Rudraksha beads are plant products which contain oxygen, carbon, nitrogen, hydrogen, and trace elements in combined form. The share compositions of their gaseous elements were determined by C-H-N Analyzer and by Gas Chromatography. The result shows that Rudraksha beads incorporate 50.031 activated charcoal, 30.53% oxygen, 0.95% nitrogen & 17.897% hydrogen. The Rudraksha tree could be a large evergreen broad-leaved tree. The scientific name of Rudraksha is Elaeocarpus ganitrus and the family is tiliaceae.
Where Rudraksha Grow
Geographically, Rudraksha is found growing naturally & abundantly in tropical and subtropical areas. The trees are perennial in habitat and are almost 50ft to 200ft tall. According to Shiva Purana, Rudraksha is the favourite of Lord Shiva. The Rudraksha trees grow in Gouda Land which in the present era is the area of the Gangetic Plain on the southern border area of Asia to the foothills of the nice Himalaya and middle area of Nepal. Thus, ranging from Manila, passing through Myanmar, plains likewise as low hills, its habitat extends to Bengal, Assam and adjoining north-eastern states, Bangladesh, Bhutan, Nepal. In the present era Rudraksha trees are basically localized in Nepal and also the southern part of Asia. Although Rudraksha are grown and located in Nepal, these are mainly localized to eastern a part of Nepal thanks to climatic suitability.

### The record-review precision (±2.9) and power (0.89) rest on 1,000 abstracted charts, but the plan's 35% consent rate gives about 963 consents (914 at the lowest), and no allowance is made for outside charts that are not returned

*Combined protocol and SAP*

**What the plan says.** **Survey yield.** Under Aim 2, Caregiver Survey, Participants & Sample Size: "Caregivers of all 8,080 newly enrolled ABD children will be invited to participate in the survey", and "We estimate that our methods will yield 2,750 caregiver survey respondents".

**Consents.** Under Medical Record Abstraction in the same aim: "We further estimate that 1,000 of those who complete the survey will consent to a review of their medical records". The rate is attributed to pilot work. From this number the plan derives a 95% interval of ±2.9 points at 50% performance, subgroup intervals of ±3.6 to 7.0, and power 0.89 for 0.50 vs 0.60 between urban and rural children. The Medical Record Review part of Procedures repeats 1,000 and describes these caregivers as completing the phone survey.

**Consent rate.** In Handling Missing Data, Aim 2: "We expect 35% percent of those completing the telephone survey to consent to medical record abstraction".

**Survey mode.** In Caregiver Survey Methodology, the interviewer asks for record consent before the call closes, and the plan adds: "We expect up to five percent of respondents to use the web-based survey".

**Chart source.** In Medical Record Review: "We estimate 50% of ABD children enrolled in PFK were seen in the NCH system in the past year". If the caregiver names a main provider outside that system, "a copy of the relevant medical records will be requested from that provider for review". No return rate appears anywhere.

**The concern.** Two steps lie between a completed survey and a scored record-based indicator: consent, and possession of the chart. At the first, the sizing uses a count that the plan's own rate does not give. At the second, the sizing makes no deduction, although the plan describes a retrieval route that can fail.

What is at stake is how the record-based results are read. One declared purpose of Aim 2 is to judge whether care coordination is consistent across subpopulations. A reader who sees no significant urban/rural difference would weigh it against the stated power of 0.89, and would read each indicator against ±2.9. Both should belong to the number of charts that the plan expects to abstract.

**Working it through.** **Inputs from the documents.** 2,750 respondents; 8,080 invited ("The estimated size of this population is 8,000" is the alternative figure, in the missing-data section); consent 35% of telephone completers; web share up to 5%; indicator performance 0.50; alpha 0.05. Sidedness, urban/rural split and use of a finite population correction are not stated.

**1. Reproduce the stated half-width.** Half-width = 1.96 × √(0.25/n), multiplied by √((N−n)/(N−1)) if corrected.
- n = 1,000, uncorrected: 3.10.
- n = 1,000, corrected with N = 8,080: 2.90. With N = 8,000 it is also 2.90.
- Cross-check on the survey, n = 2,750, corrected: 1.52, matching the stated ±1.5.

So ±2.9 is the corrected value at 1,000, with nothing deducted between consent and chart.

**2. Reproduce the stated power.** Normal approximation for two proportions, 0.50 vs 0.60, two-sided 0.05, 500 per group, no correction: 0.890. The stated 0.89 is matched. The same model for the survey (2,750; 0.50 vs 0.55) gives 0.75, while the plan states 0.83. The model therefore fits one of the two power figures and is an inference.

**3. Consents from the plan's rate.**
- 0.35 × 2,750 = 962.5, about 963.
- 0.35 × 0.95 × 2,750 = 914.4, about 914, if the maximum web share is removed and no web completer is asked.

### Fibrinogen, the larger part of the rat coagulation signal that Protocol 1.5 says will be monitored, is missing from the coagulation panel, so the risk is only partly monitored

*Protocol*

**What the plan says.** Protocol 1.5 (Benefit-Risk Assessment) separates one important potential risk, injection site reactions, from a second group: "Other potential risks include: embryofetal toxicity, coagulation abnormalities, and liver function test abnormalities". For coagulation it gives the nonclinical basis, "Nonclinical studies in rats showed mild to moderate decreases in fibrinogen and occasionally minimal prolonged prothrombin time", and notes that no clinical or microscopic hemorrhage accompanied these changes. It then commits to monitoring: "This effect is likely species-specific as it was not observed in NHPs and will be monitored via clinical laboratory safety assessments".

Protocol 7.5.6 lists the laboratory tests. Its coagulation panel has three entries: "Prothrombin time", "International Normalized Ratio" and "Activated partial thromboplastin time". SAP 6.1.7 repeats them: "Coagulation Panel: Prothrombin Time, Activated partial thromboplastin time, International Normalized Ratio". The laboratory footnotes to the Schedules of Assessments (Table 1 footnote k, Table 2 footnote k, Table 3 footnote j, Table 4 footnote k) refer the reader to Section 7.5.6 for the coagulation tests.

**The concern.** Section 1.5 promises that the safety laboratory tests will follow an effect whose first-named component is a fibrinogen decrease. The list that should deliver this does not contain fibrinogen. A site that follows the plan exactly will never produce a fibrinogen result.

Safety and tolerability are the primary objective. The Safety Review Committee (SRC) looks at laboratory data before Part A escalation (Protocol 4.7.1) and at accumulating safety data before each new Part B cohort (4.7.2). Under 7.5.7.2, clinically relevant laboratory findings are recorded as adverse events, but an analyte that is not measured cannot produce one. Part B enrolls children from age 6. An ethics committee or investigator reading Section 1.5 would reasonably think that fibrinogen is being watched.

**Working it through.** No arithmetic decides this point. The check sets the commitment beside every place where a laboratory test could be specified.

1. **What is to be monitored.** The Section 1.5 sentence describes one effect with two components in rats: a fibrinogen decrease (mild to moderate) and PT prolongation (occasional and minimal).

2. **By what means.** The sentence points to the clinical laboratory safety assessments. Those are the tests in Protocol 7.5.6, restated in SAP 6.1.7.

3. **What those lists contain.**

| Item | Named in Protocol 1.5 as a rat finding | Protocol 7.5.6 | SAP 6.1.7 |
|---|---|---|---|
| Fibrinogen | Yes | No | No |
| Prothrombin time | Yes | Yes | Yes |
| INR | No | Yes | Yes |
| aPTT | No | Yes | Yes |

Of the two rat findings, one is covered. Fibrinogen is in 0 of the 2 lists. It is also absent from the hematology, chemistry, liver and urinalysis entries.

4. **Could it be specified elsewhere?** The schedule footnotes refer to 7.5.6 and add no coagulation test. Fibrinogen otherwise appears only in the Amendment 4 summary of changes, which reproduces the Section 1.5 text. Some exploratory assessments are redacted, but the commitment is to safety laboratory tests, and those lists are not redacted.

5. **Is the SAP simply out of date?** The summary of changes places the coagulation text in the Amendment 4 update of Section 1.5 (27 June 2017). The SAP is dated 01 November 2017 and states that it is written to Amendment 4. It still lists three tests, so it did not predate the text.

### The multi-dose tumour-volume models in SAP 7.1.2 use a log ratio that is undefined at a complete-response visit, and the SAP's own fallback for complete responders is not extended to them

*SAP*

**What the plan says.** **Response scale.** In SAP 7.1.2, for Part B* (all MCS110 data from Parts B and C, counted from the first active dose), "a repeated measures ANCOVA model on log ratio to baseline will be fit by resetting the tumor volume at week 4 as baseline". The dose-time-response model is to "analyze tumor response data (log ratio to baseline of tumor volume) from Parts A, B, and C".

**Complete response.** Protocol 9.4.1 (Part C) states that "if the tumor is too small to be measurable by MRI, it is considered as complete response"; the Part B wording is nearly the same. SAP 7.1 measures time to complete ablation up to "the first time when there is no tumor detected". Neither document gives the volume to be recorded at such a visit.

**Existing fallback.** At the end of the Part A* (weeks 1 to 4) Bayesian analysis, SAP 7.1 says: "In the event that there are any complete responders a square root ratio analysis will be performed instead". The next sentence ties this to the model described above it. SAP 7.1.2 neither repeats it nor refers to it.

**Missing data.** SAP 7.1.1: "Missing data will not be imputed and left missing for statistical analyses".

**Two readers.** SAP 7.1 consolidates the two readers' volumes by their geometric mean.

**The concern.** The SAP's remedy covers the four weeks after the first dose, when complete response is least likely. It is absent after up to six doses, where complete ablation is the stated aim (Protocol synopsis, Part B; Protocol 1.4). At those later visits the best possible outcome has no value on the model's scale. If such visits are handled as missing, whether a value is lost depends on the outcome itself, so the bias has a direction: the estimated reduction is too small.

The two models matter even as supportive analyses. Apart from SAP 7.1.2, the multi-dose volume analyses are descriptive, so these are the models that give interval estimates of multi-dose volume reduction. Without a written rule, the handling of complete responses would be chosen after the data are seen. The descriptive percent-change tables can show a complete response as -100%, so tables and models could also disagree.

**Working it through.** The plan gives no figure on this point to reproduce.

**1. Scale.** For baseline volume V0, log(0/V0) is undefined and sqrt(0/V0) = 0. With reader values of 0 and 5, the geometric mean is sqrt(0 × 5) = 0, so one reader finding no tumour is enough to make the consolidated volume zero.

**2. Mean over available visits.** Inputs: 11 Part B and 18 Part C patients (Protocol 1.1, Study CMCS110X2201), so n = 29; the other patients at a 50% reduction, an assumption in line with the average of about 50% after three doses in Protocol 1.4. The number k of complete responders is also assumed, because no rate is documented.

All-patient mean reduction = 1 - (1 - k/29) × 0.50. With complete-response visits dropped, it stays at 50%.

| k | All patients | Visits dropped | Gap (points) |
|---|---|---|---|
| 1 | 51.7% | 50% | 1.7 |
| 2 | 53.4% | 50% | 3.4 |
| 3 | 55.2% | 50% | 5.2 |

History of Rudraksha
Rudraksha Plant Elaeocarpus may be a large genus of evergreen trees. There are nearly 36 sister species, including Rudraksha of this plant. Generally, the trunk of the rudraksha tree is cylindrical and the section is circular. Bark is greyish white & prepares texture with small vertical lenticels and narrow horizontal furrows. The branches of the rudraksha tree spread altogether directions in such a way that when growing in natural habitat, the crown takes the form of a pyramid. The leaves of this tree are shining green above and dull coriaceous below. The flowers are ovoid, conical, elongate, nearly 1 to 2 cm in diameter. Usually these appear in April-May. The fruit is globose and drupaceous, having a fleshy exterior. The beads inside are hard and tubercle. The fruit starts appearing in June and ripens by August to October.
Farming of Rudraksha could be a difficult process because of its slow sprouting from the beads which usually takes about 1 to 2 years counting on the humidity of soil. Rudraksha is essentially grown in subtropical climatic regions with temperature ranges from 25 to 30 degree Centigrade. Once Rudraksha are planted it starts giving fruit after 7 years and thereafter for an extended time. Within a single tree beads come altogether different faces at the identical time but higher mukhis or faces are very rare to search out. Most Rudraksha beads are five faced and are available in seasonal pattern once a year around mid-august to mid-October from the tree. The Himalayan Beads simply seem to be larger, heavier and more powerful because of the environment they grow in. So it's a certainty that the environment and specifically the placement of the Rudraksha Trees play a key role in their growth. Rudraksha trees are easy to grow and once established, a rudraksha tree will last for years with a bit of care.